Posts Tagged ‘New York City’

Rejoice For The Stimulus Project Called Hurricane Sandy!

In Economy, Job Creation, Obama Administration on November 2, 2012 at 8:06 pm

Do you believe in stimulus programs?  Do you believe jobs are created by the government?  Are you Keynesian?  Are you voting for Barack Obama?

If so, rejoice!  Hurricane Sandy is a massive stimulus program.  Set aside the civilian deaths for a moment and focus on the government and private sector spending.

Think of Sandy as a $60 billion dollar injection of stimulus. [1]

In one watery swoop, Sally sept into millions of tight-fisted consumers’ wallets.  A frugal Congress can’t stop government spending via FEMA.  “Fannie Mae and Freddie Mac said they will offer help to borrowers whose homes were damaged or destroyed.” [1] 

Deductibles and out-of-pocket expenses to fix broken windows will rev up the metropolitan New York economy.  Think of all the drywall and generators sold by Home Depot.  Surely, pump makers like Britain’s Andrew Sykes Group are busy.  Ruined cars must be replaced, employing autoworkers in Japan and the USA. 

NYC looters [2] act as stimuli, forcing small businesses to restock.  Retailers who love a few dozen TVs and smartphones in a robbery have to replace their electronic inventory.   This creates jobs, doesn’t it?  Even if the products are made abroad, Americans are employed in the ports, on the railroads and at the trucking firms that bring in the replacement wide-screen plasmas.  The looters might even be 99%’s, taking from 1% retailers.

The rebuilding money comes from the federal government, consumers and insurance companies.  Isn’t it good to raid greedy insurance companies?

But does Mother Nature’s destruction of a 2011 Impala actually help us?  The 2012 Impala replacement comes from a combination of an insurance company’s settlement plus a consumer’s deductible.  Is that money free? 

The illustrious French economist Frederic Bastiat addressed the Lindsay Lohan-like thinking behind the above “Sandy stimulus” in his classic  “That Which Is Seen, and That Which Is Not Seen.” [3]   Bastiat looked at the example of the shopkeeper, whose window is broken by someone.  The Obama-Krugman view is that broken windows are very good.  The shopkeeper spends six francs to purchase a window; someone is paid to install it.  The window seller and the window installer receive those francs which they then spend elsewhere in the economy, say for beer and fishing rods, employing even more.  The broken window bonanza flows through the economy, creating what the Keynesians call a “multiplier effect”.  A single dollar spent fixing a window broken by a vandal might become $5 as it filters through the world economy.

The strange conclusion becomes that the economy really needs more broken windows.  Vandals are heroes.  Bastiat saw through that twisted logic, writing about the unseen effects, namely the things the shopkeeper would have spent the six francs on something else, which would have the same multiplicative effect on the economy.  The difference would be a net increase in the economy.  Instead of ending with a replacement window no different from the previous pane, at a cost of six francs, the shopkeeper would have bought something else.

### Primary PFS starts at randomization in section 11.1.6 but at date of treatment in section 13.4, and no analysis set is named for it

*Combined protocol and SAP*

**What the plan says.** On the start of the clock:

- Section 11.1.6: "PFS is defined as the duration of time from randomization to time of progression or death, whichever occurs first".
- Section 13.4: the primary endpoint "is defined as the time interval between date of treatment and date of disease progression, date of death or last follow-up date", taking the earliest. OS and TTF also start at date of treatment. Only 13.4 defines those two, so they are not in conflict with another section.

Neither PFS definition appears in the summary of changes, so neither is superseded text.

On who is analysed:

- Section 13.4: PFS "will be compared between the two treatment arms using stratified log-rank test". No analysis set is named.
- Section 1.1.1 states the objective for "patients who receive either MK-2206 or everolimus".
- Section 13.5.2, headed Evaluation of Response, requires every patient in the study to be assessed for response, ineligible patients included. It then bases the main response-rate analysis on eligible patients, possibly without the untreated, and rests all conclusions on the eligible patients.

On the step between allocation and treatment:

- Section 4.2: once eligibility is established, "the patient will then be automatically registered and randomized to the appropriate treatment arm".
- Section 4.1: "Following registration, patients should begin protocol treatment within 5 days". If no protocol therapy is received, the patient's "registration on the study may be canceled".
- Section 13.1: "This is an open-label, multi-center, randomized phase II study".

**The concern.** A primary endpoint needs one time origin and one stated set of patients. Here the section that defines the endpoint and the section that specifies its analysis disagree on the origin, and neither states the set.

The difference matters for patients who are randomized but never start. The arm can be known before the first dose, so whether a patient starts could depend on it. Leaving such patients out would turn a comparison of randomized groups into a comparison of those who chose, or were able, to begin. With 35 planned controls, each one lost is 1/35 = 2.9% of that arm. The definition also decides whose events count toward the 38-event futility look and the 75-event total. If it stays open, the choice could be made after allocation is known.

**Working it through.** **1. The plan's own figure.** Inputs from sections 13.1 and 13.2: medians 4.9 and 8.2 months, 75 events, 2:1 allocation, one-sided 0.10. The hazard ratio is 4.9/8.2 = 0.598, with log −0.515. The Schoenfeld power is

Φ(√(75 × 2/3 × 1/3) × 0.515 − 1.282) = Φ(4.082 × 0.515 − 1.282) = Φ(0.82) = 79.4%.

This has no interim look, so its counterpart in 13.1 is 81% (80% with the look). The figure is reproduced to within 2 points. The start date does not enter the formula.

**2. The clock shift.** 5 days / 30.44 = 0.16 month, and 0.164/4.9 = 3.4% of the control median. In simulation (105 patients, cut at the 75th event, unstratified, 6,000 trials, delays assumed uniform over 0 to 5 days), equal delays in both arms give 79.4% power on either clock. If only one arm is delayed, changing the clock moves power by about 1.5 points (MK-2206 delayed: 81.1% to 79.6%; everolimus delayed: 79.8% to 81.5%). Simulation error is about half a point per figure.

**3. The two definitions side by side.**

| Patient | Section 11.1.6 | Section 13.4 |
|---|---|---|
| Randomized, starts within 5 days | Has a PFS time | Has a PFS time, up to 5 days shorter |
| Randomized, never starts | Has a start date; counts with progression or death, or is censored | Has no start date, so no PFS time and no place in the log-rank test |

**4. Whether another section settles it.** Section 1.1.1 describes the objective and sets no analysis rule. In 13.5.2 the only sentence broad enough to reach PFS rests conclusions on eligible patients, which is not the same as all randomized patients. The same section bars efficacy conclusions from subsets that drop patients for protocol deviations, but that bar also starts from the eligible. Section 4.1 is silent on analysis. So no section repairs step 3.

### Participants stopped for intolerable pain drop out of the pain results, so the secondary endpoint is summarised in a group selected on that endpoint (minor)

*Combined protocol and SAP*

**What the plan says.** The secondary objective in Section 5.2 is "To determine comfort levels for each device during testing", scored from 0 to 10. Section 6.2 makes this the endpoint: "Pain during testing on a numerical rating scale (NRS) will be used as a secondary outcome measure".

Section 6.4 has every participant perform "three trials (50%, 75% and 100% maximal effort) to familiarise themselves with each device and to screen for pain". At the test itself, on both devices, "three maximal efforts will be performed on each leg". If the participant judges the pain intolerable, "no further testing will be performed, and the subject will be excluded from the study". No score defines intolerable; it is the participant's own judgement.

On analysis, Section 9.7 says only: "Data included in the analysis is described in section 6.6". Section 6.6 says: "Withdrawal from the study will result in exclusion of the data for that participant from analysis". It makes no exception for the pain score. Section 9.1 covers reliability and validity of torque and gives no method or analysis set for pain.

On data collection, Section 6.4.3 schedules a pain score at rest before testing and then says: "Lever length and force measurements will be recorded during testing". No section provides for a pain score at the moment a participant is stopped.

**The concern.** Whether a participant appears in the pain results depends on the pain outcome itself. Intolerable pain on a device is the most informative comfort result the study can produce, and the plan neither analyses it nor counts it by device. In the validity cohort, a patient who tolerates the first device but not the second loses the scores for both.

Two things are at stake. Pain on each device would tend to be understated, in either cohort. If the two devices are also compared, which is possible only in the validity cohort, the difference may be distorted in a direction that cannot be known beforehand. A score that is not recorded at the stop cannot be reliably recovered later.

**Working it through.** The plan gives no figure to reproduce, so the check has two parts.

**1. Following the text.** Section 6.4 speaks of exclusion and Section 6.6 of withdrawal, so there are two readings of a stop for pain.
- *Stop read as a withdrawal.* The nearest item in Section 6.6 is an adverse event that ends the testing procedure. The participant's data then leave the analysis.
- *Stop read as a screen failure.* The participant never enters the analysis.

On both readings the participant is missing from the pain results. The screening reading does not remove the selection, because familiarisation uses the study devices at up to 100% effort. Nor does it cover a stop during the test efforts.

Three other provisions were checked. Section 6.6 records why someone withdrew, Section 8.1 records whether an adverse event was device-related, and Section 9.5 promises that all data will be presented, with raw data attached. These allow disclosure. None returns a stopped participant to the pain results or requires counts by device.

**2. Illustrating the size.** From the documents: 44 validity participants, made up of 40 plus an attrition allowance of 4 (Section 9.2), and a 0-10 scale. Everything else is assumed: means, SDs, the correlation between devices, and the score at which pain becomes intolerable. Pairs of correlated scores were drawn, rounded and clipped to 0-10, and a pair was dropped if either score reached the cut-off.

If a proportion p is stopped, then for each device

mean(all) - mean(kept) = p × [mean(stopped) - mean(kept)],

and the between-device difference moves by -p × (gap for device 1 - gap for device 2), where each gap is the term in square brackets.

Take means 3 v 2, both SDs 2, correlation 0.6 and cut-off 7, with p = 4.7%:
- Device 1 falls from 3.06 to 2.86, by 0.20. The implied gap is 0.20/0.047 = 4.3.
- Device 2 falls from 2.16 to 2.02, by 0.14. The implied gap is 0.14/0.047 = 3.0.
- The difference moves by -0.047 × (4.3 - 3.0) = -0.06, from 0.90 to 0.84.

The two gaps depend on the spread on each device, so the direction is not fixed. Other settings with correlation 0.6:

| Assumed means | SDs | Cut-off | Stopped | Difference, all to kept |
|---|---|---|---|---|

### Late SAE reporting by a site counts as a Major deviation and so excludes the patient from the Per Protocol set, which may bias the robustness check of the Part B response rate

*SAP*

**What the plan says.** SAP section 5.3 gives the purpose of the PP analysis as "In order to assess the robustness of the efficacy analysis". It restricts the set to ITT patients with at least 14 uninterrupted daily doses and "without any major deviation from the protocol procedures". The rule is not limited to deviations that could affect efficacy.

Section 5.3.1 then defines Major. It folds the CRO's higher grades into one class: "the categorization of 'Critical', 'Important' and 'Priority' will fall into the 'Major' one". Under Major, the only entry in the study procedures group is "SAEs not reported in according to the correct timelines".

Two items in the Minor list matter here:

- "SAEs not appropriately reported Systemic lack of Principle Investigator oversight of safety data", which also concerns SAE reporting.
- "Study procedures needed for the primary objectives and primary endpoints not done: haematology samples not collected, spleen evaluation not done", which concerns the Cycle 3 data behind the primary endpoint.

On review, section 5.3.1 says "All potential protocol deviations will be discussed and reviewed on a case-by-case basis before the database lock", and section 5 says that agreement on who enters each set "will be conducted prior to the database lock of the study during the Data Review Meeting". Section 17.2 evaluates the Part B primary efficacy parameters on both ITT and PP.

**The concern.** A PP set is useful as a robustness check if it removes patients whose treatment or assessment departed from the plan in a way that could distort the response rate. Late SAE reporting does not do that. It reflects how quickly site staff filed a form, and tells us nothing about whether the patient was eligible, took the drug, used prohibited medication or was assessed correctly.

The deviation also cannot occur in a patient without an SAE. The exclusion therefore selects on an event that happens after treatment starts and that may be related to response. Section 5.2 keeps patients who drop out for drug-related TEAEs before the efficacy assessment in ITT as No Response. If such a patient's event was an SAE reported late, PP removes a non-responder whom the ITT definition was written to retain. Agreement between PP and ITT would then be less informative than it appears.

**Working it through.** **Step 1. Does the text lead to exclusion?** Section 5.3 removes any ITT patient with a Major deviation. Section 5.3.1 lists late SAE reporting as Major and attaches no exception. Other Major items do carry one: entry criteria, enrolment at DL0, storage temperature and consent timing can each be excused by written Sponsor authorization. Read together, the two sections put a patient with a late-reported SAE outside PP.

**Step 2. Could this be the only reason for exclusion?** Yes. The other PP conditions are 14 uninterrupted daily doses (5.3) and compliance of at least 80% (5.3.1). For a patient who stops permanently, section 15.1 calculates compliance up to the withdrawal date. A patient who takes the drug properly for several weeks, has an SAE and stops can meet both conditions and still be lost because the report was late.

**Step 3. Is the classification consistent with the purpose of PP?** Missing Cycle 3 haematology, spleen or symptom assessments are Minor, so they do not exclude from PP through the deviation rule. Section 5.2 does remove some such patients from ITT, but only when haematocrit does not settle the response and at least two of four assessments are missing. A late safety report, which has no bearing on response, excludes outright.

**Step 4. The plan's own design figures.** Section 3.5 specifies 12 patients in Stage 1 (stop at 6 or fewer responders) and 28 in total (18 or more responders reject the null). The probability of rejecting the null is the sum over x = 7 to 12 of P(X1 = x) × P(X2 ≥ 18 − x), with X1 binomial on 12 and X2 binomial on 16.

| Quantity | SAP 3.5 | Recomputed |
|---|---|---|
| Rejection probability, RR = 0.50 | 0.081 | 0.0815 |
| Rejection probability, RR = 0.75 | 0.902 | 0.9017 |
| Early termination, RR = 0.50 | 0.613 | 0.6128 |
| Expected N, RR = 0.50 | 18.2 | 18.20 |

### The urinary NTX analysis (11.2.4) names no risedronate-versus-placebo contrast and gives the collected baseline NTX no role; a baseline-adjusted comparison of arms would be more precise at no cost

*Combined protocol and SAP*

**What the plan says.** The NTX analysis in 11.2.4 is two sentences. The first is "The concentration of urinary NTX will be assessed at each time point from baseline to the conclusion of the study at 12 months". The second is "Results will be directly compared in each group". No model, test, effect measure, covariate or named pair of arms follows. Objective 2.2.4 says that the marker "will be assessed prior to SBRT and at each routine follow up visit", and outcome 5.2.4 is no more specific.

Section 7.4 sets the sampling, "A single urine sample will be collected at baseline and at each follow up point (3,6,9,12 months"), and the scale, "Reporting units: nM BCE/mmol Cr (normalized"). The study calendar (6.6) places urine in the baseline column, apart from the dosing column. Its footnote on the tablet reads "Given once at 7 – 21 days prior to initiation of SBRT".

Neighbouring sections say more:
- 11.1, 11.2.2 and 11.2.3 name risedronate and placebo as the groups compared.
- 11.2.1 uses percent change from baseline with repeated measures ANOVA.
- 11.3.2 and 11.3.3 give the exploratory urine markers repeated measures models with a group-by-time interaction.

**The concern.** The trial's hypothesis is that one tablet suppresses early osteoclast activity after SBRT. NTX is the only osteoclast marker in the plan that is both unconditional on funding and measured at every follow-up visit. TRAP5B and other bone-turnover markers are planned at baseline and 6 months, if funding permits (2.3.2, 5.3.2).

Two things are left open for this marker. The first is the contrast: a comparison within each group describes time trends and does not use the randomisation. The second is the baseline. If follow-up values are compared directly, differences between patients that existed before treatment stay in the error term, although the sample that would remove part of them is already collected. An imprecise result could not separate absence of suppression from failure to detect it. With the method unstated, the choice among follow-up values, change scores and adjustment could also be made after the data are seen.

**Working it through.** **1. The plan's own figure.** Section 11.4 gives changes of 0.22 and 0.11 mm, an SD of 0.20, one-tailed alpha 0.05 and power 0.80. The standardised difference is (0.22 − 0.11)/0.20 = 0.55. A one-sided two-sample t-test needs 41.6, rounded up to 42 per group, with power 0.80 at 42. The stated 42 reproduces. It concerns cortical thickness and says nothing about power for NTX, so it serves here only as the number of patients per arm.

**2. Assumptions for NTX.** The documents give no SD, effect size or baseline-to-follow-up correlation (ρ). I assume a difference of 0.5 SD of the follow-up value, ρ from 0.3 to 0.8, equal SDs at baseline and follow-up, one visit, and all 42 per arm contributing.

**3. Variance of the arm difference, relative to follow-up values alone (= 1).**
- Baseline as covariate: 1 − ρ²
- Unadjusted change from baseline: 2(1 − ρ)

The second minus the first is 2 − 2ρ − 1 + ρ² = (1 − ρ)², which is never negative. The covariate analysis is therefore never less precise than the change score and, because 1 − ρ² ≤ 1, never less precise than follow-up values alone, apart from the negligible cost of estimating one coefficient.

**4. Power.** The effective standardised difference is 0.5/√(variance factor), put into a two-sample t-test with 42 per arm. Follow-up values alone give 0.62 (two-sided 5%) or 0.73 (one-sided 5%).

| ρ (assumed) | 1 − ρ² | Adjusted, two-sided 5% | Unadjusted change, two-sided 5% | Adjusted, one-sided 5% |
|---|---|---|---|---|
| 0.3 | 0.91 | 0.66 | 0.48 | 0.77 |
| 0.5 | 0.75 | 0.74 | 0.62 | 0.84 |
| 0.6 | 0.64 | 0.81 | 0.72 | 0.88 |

As our shopkeeper has spent six francs upon one thing, he cannot spend them upon another. It is not seen that if he had not had a window to replace, he would, perhaps, have replaced his old shoes, or added another book to his library. In short, he would have employed his six francs in some way, which this accident has prevented. [3]

Let us take a view of industry in general, as affected by this circumstance. The window being broken, the glazier’s trade is encouraged to the amount of six francs: this is that which is seen.

If the window had not been broken, the shoemaker’s trade (or some other) would have been encouraged to the amount of six francs: this is that which is not seen.

And if that which is not seen is taken into consideration, because it is a negative fact, as well as that which is seen, because it is a positive fact, it will be understood that neither industry in general, nor the sum total of national labor, is affected, whether windows are broken or not.

The Keynesian fallacy rests on an idea of huge amounts of savings, selfishly unspent, that could be employing someone.  In the USA of 2012, most everyone is leveraged.  The US government is $16 Trillion in debt, with no hope of repayment.  Consumers are struggling to make ends meet, many deep in debt.  Tens of millions of homeowners’ mortgages are as underwater as the Queens-Midtown Tunnel.  Insurance money is not free, it comes from somewhere.  Property insurers will liquidate their stock and bond holdings to pay Sandy claims, slicing money from the economic system.  They will replenish those reserves by reducing dividends, which takes money out of the economy, and by raising insurance premiums, which also grabs cash from the economy.

Sandy is not really a Stimulus project for the US economy.  It’s an economic calamity just as it’s a humanitarian crisis.